Union says unstaffed wildfire lookout towers leading to undetected fires

Alberta’s largest union says several recent wildfires were undetected for up to a day, increasing the threat to public safety and property, because arbitrary interim pay rules have resulted in unstaffed fire lookout towers, including in high fire-hazard areas.

About 10 wildfire lookout towers unstaffed at any given time

The William Switzer fire tower, located near Hinton, Alta. (Therese Kehler/CBC)

Alberta's largest union says several recent wildfires were undetected for up to a day, increasing the threat to public safety and property, because arbitrary interim pay rules have resulted in unstaffed fire lookout towers, including in high fire-hazard areas.

The Alberta Union of Provincial Employees said up to 10 lookout towers are not staffed at any given time because the province's new employment code, enacted under the former NDP government, requires staff to take a mandatory day off.

"It is very important that we detect fires, especially in a high-fire hazard, as soon as possible after ignition so that you can get the resources out there as fast as you can," said AUPE vice-president Mike Dempsey, who has more than 35 years of forestry experience, including firefighting.

"That is why it is important and critical that we have people in the towers observing and being able to call in a smoke immediately."

Because lookout towers were not staffed, the union said, at least three wildfires, including one near High Level, started and burned for up to a day before they were reported by the public.

"That is totally inadequate," said Fred McDougall, a former Alberta Forestry deputy minister.

"You are guaranteeing yourself a major cost. You are guaranteeing yourself a major fire."

McDougall stressed he had no knowledge of the fires or staffing issues, but said he would never have implemented this new policy during fire season, as Alberta's Agriculture and Forestry ministry did.

Some fire towers, like this one in northern Alberta, have been left unstaffed at times, increasing the risk that wildfires will go undetected. (Alberta Environment and Parks)

CBC News made repeated requests over the past several days for an interview with the ministry.

On Wednesday, Agriculture and Forestry Minister Devin Dreeshen issued a brief emailed statement in which he blamed the former NDP government for introducing "changes to labour laws that negatively impacted lookout employees."

Dreeshen said the government will work with the union to resolve the issue. His statement did not address why his ministry didn't act before the fire season.

Alberta's wildfire season has again spawned massive blazes that have forced the evacuation of thousands of residents, burned down houses in remote communities, and destroyed more than 300,000 hectares of timber. The Chuckegg Creek fire near High Level, now the largest wildfire in the province, is nearly 2,800 square kilometres in size and remains out of control. High Level is about 750 kilometres north of Edmonton.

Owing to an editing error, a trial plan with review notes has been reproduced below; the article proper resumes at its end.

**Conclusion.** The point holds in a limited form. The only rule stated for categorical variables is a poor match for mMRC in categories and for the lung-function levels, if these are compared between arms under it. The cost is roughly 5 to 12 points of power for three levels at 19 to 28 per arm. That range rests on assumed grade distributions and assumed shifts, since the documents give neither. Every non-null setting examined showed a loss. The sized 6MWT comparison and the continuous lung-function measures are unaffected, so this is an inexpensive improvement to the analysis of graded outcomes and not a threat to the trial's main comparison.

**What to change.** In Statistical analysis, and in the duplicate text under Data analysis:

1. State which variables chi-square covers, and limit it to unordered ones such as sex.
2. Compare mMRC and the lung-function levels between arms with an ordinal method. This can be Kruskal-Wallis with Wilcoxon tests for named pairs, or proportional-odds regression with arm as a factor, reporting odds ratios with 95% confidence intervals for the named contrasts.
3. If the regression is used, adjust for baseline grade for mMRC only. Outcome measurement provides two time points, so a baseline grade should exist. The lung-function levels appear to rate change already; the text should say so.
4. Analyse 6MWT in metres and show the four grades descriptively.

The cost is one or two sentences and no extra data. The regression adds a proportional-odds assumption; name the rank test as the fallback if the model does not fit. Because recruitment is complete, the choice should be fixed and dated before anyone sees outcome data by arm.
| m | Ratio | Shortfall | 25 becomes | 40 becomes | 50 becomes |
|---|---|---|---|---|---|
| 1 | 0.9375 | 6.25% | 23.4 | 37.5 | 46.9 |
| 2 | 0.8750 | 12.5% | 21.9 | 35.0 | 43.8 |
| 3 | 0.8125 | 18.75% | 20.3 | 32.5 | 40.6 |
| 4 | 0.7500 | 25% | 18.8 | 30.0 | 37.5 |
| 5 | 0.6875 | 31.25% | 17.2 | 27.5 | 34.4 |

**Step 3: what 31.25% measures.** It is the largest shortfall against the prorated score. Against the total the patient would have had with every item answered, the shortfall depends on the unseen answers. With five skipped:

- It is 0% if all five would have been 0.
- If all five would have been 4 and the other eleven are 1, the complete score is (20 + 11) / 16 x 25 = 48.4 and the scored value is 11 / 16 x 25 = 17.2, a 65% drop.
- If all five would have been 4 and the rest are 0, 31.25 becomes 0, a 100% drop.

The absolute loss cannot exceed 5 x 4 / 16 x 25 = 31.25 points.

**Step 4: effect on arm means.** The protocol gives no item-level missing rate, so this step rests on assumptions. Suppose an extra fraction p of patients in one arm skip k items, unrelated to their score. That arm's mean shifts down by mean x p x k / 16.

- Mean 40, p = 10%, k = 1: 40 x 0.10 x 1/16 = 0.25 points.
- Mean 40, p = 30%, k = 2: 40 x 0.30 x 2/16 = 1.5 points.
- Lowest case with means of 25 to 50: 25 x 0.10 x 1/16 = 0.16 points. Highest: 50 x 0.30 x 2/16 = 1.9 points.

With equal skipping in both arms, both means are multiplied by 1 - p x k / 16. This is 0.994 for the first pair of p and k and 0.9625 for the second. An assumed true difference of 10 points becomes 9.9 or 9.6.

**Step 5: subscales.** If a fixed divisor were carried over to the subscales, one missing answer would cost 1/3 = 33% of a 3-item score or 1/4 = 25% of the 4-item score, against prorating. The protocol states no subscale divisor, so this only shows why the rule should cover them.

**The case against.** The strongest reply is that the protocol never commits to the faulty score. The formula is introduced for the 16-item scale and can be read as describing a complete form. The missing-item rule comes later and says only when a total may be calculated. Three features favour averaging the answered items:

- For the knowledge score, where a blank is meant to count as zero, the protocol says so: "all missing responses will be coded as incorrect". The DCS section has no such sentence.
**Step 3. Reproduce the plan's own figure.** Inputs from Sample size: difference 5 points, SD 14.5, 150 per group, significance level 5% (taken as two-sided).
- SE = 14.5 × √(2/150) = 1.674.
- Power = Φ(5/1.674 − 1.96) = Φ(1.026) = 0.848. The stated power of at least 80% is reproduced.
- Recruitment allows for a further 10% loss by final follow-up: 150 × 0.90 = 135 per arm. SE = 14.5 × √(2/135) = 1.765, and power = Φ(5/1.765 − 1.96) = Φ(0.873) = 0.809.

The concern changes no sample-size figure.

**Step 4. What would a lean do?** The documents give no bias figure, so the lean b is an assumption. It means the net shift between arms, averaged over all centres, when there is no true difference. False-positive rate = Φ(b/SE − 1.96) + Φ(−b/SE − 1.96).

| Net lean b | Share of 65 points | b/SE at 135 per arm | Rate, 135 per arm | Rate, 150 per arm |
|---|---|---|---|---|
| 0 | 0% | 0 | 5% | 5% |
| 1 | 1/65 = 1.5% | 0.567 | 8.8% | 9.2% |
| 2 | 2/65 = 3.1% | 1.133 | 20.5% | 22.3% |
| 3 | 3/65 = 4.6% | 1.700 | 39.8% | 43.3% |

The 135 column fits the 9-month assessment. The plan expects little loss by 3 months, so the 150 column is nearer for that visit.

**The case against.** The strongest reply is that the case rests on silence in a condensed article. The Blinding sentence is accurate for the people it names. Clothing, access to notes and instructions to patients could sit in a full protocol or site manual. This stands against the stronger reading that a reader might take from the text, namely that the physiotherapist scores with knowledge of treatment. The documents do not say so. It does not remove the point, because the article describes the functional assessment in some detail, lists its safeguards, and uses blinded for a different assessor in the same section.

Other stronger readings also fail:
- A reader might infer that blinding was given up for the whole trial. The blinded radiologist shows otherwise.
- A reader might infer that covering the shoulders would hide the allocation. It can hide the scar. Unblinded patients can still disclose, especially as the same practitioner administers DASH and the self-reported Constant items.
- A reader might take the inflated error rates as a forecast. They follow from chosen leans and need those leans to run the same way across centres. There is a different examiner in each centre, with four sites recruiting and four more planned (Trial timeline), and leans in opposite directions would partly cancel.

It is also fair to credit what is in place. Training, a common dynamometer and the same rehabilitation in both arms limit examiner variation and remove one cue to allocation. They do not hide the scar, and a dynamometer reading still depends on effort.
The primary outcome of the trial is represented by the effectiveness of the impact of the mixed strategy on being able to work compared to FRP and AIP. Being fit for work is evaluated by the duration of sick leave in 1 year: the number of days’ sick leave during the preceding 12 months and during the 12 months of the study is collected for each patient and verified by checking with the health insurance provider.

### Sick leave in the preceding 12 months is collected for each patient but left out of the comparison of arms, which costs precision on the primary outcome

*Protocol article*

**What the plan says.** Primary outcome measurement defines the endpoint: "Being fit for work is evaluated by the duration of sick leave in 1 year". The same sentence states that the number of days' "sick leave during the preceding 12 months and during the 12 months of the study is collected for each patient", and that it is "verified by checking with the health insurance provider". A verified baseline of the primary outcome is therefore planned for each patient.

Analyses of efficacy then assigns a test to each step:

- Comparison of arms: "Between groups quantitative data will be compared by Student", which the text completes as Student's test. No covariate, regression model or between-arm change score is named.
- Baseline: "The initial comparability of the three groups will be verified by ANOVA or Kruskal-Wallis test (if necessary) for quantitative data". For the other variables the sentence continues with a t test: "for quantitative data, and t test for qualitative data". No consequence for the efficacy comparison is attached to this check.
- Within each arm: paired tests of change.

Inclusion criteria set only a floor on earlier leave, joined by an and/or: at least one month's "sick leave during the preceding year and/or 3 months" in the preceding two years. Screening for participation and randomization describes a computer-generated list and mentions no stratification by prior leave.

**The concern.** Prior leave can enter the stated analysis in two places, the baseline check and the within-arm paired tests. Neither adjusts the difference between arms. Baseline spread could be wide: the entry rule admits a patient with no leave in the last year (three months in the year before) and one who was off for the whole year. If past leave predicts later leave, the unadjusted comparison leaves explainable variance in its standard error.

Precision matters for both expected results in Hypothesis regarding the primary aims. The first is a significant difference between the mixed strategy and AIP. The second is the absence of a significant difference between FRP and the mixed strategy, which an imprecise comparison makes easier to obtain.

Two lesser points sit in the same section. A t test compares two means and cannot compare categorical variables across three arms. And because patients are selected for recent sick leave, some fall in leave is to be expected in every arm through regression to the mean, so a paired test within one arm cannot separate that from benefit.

There are 127 lookout towers across the province, each covering an area of about 5,000 square kilometres. Only one observer staffs each tower during fire season. Their primary job is to detect and call in smoke and fires in their area.

New government policy leaves fire tower lookouts unstaffed 0:58

Pay cuts of up to 60 per cent

Because of the isolated and critical nature of their work, lookout observers were exempt from the old employment standards code. They worked seven days a week, sometimes up to 16 hours a day, receiving an extra day's pay every week because of it.

But their exemption expired in November 2018, after the NDP government legislated changes to the code. The union said that, without consulting them, the wildfire management branch, which oversees the lookouts, issued "interim operating directions for lookout observers."

Under the interim rules, observers must take a day off each week, leaving their lookouts unstaffed, and they "should have no expectations that they will be called for duty on their designated day off."

Their pay is also now prorated based on the severity of the wildfire threat. If the hazard level is low, observers are paid only for three hours a day; an extreme-hazard level means 11 hours of work. And whatever the fire-hazard level, they can't work more than 12 hours a day.

The union said those changes will result in pay cuts of between 30 and 60 per cent.

"It feels like a betrayal to these folks, to be told that, 'The valuable work that you do, we are going to be paying you a lot less,'" Dempsey said.

Staff blindsided by changes

Dempsey said employees also feel betrayed because, in at least some cases, they weren't told about the pay changes in their offer letters of employment. Many only learned about it when they reported for what is known as commencement day.